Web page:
Poetry: 81/365

At art school in France twenty years ago, I studied with the poet Gustaf Sobin. I still have the slim red composition book from that class. He was the first writing mentor who inspired me; the first writer I’d encountered who was so deft at teaching craft. One day he forgot an appointment to go over my work, and later left a note of apology in the most fantastic handwriting, signed, “with ashes on my head, Gustaf.”

Tonight I found this poem that held echoes of the day. We’d gone for a walk and found the eagle atop a telephone pole with his prey, a helpless duck. The eagle plucked and plucked with his sharp beak, feathers falling like big flakes of snow. The duck, black with blood, shuddered, then went limp. We were uncomfortably close. The eagle took off, dead duck in his talons. I kneeled on the pavement, collected black feathers streaked with iridescent blue.


Intrigue In The Trees

Often I wonder:
Is the earth trying to get
rid of us, shake us off,
drown us, scorch us
to nothingness?
To save itself and all other
creatures slated for extinction?
The trees around here
seem friendly enough —
stoic, philosophically inclined
toward nonjudgmental
awareness and giving
in their branchings
perfect examples
of one thing becoming two
and remaining one —
but who knows
what they really feel?
Just last night I was walking
to my favorite cafe,
the Laughing Goat,
when I saw a flock of crows
circling raincloudy sky,
arguing, speaking strangely,
suddenly alight on
a maple tree, dozens of them
closing down their wings
like arrogant, ill-tempered
magistrates. Some kind
of consultation
was happening there,
some plan unfolding
(animals think we’re crazy
for thinking they can’t think),
and everybody was looking up,
looking up and watching.



Building: 71/365

Wings Spread

We’re on eagle watch every day around here. Sometimes all we have to do is look up in the sky, and there they are. Chris is the dedicated one, photographing them every morning and every evening. He even went out during the storm two nights ago to see how the nest was faring.

The eagles have been working on two nests, one in a tall pine in a new location, and the one pictured here, in the original woods not far from their old nest. Initially it looked like they would take up residence in the pine, but over the last few weeks it’s become clear they’ve chosen the nest in the woods.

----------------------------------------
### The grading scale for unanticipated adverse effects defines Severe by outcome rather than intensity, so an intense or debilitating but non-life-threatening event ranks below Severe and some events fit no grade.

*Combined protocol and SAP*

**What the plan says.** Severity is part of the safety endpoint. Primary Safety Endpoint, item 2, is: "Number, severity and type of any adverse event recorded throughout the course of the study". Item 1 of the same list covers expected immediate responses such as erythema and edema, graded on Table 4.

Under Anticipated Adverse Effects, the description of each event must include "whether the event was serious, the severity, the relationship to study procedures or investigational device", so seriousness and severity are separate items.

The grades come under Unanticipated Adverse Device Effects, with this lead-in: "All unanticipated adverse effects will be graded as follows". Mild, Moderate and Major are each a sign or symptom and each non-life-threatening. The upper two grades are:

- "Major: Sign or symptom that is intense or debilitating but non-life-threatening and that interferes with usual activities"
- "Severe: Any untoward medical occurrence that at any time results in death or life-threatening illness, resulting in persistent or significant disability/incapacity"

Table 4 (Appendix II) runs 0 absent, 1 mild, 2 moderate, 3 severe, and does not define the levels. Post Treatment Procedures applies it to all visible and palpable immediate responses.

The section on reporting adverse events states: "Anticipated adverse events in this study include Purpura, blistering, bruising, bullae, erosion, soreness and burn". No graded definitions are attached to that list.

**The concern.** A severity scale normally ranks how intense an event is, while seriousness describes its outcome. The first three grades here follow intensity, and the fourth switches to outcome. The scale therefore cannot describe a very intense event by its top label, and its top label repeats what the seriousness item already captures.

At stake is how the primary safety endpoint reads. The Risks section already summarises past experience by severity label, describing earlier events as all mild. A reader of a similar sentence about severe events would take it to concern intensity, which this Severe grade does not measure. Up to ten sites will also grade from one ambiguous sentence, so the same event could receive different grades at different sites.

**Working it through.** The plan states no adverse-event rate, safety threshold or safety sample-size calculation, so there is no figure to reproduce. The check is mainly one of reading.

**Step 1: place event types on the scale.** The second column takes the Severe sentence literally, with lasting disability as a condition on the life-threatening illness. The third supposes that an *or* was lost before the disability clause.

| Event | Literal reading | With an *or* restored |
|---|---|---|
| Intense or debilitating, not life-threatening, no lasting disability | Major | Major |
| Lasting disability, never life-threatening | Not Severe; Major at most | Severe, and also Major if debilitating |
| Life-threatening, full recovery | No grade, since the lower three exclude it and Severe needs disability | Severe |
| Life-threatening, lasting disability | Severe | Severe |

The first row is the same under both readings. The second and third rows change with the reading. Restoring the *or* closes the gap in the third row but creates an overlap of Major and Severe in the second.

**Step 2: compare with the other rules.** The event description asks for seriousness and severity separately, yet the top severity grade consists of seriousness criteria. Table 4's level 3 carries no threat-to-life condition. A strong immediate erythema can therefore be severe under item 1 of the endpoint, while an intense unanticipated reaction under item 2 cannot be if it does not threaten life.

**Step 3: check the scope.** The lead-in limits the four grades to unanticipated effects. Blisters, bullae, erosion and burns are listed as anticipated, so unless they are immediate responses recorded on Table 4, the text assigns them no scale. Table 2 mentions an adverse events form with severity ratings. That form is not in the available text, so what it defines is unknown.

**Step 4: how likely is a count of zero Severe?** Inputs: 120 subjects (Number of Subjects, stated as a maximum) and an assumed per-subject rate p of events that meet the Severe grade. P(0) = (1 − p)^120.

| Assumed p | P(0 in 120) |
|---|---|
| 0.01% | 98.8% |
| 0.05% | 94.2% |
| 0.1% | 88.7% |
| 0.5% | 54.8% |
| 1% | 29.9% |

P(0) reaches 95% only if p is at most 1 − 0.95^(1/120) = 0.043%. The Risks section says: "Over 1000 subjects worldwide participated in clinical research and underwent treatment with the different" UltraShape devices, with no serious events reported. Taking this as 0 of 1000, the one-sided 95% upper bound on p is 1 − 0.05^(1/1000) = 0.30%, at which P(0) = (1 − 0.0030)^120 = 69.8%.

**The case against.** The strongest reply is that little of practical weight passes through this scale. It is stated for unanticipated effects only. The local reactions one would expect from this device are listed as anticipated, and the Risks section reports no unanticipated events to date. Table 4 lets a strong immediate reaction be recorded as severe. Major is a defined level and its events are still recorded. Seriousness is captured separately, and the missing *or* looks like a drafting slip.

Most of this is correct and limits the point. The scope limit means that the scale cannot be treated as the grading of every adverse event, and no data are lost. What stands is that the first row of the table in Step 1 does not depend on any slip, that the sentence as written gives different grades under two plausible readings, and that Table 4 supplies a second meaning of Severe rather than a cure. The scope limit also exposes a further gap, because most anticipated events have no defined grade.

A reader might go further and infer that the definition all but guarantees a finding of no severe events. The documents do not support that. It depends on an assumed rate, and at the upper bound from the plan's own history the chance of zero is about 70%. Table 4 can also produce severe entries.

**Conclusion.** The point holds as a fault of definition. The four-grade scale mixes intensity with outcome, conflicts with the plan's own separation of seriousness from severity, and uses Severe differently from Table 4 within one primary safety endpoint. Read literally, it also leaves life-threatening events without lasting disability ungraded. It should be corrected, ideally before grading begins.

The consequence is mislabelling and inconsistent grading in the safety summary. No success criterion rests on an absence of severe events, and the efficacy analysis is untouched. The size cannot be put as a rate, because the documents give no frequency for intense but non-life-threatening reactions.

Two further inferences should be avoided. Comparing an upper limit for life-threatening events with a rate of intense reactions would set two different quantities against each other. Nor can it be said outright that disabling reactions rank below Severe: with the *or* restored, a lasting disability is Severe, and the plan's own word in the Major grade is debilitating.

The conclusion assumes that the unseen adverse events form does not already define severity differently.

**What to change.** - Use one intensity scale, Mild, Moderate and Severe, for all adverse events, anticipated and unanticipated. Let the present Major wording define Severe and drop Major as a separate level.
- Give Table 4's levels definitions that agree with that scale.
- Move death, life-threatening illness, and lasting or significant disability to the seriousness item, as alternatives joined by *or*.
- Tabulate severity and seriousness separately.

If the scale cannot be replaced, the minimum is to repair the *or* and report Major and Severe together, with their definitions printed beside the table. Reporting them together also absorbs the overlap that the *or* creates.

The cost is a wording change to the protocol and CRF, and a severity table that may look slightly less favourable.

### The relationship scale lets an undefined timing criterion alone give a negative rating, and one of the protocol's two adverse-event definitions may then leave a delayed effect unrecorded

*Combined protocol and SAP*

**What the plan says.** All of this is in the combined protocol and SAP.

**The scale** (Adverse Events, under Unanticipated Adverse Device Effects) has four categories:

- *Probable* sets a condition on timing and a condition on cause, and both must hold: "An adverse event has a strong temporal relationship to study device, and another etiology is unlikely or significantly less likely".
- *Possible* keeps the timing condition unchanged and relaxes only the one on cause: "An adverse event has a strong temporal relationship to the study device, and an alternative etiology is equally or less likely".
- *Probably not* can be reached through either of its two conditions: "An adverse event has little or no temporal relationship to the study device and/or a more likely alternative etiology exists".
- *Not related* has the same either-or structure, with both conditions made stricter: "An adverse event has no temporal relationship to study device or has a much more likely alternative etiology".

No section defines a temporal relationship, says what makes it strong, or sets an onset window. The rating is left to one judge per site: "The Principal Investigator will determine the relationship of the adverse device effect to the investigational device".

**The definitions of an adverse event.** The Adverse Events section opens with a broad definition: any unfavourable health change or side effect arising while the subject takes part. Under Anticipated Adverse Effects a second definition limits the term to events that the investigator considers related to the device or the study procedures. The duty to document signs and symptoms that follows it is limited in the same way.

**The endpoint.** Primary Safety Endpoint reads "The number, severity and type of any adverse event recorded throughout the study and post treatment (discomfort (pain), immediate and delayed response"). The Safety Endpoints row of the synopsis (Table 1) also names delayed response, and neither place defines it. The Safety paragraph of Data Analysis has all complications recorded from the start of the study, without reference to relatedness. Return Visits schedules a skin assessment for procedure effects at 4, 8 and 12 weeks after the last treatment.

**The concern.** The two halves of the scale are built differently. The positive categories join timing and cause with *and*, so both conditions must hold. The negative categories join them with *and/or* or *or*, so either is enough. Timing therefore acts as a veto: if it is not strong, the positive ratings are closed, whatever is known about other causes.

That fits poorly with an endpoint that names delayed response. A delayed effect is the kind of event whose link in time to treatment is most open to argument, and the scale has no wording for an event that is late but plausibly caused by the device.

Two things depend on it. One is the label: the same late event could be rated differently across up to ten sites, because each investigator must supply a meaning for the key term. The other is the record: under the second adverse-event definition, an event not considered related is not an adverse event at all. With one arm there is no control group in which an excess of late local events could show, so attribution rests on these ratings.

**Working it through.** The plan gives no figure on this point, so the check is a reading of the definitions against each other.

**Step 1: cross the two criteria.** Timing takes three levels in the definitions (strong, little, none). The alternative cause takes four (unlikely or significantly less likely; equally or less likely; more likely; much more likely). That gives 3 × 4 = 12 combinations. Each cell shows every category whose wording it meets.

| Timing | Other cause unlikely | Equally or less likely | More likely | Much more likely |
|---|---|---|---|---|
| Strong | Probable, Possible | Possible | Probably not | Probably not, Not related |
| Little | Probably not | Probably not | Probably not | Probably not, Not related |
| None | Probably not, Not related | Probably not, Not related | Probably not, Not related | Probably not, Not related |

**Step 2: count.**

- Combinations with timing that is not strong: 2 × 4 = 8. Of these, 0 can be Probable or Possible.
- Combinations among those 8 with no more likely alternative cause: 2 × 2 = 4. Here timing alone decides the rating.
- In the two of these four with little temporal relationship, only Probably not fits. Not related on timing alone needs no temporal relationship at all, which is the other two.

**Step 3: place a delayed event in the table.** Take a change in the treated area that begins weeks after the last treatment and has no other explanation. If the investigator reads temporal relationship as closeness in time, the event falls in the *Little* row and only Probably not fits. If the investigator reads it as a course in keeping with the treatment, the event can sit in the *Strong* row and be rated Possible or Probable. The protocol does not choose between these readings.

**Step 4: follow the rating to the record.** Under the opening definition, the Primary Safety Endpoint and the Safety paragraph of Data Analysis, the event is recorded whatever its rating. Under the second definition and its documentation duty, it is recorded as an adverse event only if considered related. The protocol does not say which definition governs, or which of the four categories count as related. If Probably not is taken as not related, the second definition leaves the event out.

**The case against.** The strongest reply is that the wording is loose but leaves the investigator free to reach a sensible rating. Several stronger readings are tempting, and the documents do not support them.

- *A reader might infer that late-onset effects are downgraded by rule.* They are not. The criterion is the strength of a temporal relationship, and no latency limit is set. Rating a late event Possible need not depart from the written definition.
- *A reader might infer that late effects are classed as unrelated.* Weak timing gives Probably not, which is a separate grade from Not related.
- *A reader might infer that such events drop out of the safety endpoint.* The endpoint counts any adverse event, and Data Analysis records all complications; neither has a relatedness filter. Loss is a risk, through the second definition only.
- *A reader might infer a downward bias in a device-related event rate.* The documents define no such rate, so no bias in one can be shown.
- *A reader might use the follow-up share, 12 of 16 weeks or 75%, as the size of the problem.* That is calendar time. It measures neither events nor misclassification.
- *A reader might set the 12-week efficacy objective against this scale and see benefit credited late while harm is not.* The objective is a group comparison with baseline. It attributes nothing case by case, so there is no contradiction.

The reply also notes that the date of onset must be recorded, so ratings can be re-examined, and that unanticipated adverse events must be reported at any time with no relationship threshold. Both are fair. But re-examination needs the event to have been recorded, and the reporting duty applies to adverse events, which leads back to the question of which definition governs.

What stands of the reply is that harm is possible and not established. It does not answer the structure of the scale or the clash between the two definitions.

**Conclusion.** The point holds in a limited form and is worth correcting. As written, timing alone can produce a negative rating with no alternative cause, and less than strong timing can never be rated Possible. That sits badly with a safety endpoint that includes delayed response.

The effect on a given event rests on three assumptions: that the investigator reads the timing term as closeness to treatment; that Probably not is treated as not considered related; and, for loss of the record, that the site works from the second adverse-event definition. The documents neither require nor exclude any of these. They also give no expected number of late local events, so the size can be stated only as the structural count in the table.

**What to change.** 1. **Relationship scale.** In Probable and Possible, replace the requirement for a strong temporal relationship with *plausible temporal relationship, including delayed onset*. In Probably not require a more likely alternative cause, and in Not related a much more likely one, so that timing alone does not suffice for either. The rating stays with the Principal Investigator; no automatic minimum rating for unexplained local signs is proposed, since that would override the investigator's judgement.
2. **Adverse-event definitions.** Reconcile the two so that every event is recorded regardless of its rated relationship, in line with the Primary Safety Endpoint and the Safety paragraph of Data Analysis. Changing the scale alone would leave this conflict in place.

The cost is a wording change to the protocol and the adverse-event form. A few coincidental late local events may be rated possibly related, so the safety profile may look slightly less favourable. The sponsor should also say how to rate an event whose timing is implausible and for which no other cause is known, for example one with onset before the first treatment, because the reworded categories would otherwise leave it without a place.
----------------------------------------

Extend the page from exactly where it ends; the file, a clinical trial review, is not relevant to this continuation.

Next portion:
The eagles spent so much time and energy creating two structures (and Chris suspects a third, a ground nest in the marsh), but they may only end up using one. It struck me as a metaphor for writing, the investment of time and energy. Building and building, uncertain of the outcome. That’s how I’m feeling right now; I’m putting in the hours, but I can’t be sure how it’s all going to turn out.

Birdwatching: 50/365


“You cannot share your life with a dog… or a cat, and not know perfectly well that animals have personalities and minds and feelings.”

 Jane Goodall

Chris continues to faithfully track the eagles and document their progress. They’ve left the woods and taken up residence in a tall pine on a street nearby. He’s captured photos of them with their talons full of reeds and one with a wishbone-shaped branch in her beak culled from their former tree. This photo is one of my favorites, the expression of joy on the bird’s face, so distinctly different from the expressions of distress in my post two weeks ago.

The eagles are working hard to build the new nest themselves. Eagles can be bullies and often overtake the nest of a hawk or osprey, capitalizing on the hard work of another bird, as they did with the nest in the woods. It seems they aren’t taking chances this time. They astutely scouted out a stronger tree and are building from scratch.

The same day Chris captured this photo of the eagle in her new home, he tracked them back to the woods that evening, to their original tree. This struck me as profound, the pair perched precisely where their first nest had been, where their egg had fallen. What does this say about their internal life, their grief and rituals, their connectedness to their unborn offspring and former home, their resiliency, their intelligence?